lieved it. She felt uncomfortably certain that if he
had been asked he would have gone. And she was
right. He would have gone, with a great deal of
But the Tolletons had not asked him, although
it was now nearly three weeks since their grand-
mother's death. They had consulted with each
other, and felt that it was better not.
Not having been at home when Mr Tolleton
called, Mr Smith, it is true, knew nothing of the
recent loss in their family ; but it had so happened
that during his drive with Helen, he had made some
remarks which made her feel sure he would be par-
ticular on a point like this. She had herself led to
these remarks. She wished to find out what he
All through the drive, even when she was most
engaged in rendering herself engaging, she was care-
fully studying her companion. Would he only do
for a passing hour, or was it worth while to think of
78 MR SMITH:
the future ? She was twenty-one, and tired of being
Miss Tolleton. This man might suit her, and if so,
everything else was all that she desired.
Now, how about her suiting him? For a short
tete-a-tete her first appearance was sufficient. She
was not vain of her looks â€” not one half as vain as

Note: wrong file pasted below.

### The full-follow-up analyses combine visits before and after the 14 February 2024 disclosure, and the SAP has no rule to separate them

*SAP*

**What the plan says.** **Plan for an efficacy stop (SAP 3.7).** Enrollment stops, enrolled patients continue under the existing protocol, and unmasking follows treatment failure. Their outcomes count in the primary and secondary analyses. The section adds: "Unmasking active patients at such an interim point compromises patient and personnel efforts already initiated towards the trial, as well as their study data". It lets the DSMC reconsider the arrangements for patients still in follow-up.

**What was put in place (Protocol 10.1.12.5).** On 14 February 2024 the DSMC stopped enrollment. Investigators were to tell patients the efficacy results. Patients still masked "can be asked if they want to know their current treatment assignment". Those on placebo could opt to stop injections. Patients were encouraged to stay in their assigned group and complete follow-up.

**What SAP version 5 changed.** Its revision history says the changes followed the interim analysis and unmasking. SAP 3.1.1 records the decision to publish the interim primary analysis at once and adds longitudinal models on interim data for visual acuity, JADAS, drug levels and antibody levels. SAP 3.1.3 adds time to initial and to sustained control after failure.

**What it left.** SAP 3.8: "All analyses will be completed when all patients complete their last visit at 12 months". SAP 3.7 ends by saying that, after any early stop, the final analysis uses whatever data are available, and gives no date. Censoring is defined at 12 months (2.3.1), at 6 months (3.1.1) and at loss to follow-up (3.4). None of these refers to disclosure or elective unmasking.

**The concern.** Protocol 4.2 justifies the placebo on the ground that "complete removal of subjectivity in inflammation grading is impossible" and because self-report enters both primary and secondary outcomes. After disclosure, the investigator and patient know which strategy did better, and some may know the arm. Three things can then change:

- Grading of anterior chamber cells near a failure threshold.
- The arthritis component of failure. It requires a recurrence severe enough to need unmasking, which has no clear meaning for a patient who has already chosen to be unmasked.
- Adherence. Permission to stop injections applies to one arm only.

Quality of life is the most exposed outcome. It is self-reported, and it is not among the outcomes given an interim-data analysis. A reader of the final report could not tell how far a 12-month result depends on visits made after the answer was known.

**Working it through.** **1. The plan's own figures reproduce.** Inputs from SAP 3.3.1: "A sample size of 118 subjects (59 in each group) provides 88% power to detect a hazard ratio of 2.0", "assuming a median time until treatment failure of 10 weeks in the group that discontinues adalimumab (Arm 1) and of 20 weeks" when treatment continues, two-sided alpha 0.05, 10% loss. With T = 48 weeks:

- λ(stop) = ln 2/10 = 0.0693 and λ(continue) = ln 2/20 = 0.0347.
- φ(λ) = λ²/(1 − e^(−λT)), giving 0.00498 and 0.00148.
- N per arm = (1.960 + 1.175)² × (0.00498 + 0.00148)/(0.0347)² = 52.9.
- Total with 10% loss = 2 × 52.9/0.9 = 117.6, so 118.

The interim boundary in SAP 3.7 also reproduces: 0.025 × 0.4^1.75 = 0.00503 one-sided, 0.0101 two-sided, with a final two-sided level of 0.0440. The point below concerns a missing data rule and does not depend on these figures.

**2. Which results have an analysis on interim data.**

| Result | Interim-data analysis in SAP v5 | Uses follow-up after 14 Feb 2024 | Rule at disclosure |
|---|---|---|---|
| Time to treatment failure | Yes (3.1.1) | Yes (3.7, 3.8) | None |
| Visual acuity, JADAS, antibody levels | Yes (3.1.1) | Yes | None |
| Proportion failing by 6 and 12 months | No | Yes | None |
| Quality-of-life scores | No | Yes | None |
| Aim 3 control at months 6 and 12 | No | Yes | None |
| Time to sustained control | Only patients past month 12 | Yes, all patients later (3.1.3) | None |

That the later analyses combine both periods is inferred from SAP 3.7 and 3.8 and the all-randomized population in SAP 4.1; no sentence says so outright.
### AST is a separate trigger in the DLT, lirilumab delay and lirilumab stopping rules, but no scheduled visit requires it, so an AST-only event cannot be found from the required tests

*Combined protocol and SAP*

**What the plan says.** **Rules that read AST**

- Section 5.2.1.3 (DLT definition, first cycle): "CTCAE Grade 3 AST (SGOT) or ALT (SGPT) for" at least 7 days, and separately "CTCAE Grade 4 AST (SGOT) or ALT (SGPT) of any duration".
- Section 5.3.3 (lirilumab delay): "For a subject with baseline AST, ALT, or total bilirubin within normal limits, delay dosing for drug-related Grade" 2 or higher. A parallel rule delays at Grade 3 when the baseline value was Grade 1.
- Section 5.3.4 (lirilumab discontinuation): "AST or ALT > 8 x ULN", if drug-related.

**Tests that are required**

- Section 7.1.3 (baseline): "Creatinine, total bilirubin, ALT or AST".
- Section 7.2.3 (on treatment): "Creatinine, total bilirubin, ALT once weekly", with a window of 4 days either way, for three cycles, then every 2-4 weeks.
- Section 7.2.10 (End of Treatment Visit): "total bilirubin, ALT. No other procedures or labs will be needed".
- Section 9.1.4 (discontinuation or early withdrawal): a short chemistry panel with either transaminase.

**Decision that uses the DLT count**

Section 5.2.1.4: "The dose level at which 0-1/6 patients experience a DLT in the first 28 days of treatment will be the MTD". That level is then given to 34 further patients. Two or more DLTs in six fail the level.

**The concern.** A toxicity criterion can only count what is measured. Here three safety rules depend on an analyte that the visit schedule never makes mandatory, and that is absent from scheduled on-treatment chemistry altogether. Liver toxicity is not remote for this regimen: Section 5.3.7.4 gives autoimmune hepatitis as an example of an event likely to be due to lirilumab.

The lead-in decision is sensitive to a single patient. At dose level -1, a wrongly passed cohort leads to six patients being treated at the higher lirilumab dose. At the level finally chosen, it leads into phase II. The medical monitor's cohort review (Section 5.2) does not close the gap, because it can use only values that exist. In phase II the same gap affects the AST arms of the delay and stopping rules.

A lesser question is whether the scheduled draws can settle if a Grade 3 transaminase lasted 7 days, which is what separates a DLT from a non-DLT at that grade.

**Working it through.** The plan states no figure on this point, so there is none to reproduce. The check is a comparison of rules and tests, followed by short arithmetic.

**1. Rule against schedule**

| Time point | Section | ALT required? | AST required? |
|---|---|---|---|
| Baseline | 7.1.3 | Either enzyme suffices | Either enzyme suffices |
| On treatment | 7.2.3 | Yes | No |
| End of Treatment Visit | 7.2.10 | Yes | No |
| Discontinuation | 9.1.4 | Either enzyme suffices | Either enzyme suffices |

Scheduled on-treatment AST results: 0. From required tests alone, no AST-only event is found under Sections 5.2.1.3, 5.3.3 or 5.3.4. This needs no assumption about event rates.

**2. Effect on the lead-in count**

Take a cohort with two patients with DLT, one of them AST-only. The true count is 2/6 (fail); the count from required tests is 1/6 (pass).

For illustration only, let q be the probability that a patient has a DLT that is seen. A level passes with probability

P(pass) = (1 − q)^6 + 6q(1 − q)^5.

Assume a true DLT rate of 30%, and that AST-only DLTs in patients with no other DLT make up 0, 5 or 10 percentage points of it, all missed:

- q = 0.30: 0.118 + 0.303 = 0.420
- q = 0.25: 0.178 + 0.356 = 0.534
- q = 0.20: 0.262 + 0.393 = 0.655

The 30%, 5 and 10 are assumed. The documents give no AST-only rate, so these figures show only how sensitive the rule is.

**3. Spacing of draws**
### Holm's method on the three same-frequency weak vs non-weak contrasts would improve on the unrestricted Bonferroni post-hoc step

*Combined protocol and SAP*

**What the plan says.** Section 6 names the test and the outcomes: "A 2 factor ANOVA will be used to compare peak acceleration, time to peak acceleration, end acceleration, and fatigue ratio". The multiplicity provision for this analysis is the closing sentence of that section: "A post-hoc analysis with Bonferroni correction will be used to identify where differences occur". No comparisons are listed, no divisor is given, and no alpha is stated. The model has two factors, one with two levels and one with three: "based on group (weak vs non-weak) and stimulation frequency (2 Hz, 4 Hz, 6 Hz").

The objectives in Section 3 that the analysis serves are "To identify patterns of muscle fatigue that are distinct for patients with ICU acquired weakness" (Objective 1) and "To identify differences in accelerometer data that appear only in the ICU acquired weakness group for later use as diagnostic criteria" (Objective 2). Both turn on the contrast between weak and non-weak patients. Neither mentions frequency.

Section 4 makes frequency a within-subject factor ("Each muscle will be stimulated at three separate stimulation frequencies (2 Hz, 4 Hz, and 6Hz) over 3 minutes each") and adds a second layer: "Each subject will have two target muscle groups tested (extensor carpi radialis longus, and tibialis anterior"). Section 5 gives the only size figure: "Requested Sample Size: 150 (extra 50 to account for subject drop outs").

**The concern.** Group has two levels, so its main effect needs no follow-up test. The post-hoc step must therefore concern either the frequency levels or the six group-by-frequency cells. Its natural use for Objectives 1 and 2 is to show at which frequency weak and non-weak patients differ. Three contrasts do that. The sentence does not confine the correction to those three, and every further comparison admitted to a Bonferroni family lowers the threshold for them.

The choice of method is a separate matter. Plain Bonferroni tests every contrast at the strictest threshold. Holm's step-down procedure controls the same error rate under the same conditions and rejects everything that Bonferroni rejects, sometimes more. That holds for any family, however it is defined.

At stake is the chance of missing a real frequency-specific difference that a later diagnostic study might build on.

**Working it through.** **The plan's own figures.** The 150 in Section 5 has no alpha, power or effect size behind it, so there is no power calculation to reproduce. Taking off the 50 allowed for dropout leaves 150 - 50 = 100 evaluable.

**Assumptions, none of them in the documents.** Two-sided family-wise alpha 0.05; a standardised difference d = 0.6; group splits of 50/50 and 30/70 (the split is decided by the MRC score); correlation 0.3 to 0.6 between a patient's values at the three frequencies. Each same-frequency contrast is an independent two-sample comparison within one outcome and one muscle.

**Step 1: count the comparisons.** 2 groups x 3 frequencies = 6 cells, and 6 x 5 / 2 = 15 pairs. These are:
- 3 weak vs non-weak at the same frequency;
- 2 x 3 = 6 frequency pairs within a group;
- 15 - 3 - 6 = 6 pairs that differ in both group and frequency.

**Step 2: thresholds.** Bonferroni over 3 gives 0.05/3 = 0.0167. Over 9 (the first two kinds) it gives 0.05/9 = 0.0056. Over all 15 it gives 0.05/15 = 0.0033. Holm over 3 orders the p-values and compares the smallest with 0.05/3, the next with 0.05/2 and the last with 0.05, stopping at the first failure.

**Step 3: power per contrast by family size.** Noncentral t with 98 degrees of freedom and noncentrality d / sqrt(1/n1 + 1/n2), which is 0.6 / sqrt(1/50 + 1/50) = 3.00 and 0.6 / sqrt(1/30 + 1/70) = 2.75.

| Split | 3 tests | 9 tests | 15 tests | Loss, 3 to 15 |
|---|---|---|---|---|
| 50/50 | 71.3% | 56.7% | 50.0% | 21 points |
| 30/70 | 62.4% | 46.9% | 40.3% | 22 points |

many a one without a tithe of her beauty ; but she
had learnt, as she could hardly help learning, its
That Mr Smith should be struck at first sight â€” that
he should be more than struck, stricken, in a sober,
middle-aged, helpless sort of way â€” was what she ex-
pected ; but she must look to her weapons if she
meant to subdue him further. After her second
interview, she knew that she had so far succeeded.
As they rolled along, sitting opposite to each
other, she swiftly felt convinced of this. She knew
that he was looking at her. She knew that when he
turned his face to notice the sombre sky with its
thin struggling sunset, he was furtively watching
her face instead.
He was not young nor handsome, but he knew
how to talk, and he knew how to look. He was not
insensible, nay, he was creeping within her influence.
A PART OF HIS LIFE. 79
All this was deligMful. She enjoyed it as a new
sensation. She must have him. All that remained
to be determined was, whether he should have her.
This was the under-current which gave a reality,
a depth, to the drama. This was the doubt, the
wonder, the exciting, alluring theme which absorbed
her thoughts. She had not made up her mind, nor
did she mean to make it up hurriedly, but she would
wait and see.
Ten thousand a-year ! That meant a great deal.
London seasons. Continental tours, presentations,
honours, and pleasures. That was what ten thousand
a-year would give her, and she knew of nothing
better that life could yield.
Then, on the other hand, a little plain elderly man,
not insignificant, and by no means disagreeable.
She thought it might do. If it came to anything.
This was her feeling â€” a feeling between jest and
earnest, which caused her to look back upon that
dusky drive in the November twilight as to one of
the most curiously pleasant things in her life.